Horrific. Devastating. Sickening. A parent's worst nightmare.
There are no words for the story of the Krim family, their two young children stabbed to death last night, allegedly by the woman who was hired to care for them.
Nauseating. Incomprehensible. Too close to home.
And yet parents throughout Kevin and Marina Krim's Upper West Side neighborhood -- throughout the entire country, too -- have been searching for words, trying to find something that comes close to explaining how deeply they feel the sorrow of these strangers.
"They had a greyhound ... named Babar," the AP story ends.
Marina kept a blog, "Life with the Little Krim Kids," which has since been suspended. Her last entry, written mid-afternoon yesterday reads: "Leo speaks in the most adorable way possible. Firstly, he speaks super clearly, so you can understand every word is he is saying. And he does things like, "(I) want a fresh bagel" and "Dito (what he calls himself) wants cold milk" and most adorable of all, "No thank you" -- he never uses "No" alone, it's always paired with "thank you".
Another entry, back in February, is about a trip to the Dominican Republic to visit "Josie, our nanny" and "Josie's amazing familia!!!"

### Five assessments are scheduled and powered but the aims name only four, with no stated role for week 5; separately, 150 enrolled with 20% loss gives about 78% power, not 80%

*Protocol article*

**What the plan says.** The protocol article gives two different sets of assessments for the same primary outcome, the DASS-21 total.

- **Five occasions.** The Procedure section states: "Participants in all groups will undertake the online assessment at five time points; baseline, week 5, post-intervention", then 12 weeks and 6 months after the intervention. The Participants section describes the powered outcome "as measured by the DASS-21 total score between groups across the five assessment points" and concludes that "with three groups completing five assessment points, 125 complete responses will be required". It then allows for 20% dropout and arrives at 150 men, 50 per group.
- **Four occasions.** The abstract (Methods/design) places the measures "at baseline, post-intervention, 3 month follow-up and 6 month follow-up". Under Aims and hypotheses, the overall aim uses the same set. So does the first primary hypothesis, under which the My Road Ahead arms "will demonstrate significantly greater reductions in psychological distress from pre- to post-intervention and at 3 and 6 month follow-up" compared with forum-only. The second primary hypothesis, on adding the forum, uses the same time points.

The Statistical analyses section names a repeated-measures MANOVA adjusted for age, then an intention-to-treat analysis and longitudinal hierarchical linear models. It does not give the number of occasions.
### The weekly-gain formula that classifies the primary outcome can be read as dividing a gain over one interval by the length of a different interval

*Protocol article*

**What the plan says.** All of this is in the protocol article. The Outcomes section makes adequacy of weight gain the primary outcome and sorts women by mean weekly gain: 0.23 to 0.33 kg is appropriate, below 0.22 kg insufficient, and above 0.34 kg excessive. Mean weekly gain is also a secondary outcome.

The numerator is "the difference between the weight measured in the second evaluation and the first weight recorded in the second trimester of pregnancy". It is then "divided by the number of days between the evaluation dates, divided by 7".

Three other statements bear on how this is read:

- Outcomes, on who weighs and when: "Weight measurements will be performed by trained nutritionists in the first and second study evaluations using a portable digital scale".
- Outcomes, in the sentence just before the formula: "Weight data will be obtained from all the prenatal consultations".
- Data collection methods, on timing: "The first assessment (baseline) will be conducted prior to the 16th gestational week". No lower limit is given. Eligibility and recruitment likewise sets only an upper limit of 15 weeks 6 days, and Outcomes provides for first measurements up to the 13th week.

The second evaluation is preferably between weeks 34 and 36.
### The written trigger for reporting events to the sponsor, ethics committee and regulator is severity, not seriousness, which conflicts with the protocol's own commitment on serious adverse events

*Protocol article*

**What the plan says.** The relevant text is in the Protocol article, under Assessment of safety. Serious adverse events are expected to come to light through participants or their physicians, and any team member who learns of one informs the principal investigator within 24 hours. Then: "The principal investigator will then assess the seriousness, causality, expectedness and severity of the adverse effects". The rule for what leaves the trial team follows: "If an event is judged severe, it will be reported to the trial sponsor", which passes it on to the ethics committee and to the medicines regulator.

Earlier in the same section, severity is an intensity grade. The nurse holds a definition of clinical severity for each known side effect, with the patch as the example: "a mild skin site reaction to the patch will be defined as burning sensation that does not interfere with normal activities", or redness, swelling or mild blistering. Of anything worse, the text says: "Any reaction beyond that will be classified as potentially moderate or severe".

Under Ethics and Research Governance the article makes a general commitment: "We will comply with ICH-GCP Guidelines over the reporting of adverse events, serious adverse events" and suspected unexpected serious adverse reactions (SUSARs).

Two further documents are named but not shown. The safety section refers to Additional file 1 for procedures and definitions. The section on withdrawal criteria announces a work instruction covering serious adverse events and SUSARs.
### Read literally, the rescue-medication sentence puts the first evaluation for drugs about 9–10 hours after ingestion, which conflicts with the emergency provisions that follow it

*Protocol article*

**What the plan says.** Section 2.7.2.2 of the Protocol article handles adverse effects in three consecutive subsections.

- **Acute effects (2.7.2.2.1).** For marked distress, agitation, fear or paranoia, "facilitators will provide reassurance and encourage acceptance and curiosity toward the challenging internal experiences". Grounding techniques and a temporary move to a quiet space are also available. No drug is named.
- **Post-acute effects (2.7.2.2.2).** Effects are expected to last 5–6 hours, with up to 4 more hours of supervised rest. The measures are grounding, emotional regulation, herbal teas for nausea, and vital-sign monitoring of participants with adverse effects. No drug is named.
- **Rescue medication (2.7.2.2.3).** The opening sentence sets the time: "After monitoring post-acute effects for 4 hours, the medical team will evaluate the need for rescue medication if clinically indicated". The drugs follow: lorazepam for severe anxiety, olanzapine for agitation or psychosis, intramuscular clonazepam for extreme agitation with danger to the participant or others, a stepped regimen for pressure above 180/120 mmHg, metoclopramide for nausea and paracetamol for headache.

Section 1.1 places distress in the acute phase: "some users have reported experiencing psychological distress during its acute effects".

All so normal, so unremarkable, so familiar. Until the part where the Marina brings 3-year-old Nessie home from swimming class and finds a bloodbath in the tub. (Police could not confirm whether Yoselyn Ortega, the nanny charged with murdering of 2-year-old Leo and 6-year-old Lucia, and then slitting her own throat, was the Josie mentioned in the blog entry.)
"No motives have been released. None will make any sense," wrote Dan Good in the New York Post this morning.
"That could have been me," so many mothers said last night.
When there are no words, that's when they are needed most. The way to use them now is to send heartbroken condolences to the Krim family. And tell your children you love them.
Marina, Kevin, Nessie, we are so sorry for your loss.
We will be moderating these comments strictly. Perhaps there is a time for a debate about child care and working mothers, but this certainly is not it. Right now, compassion.
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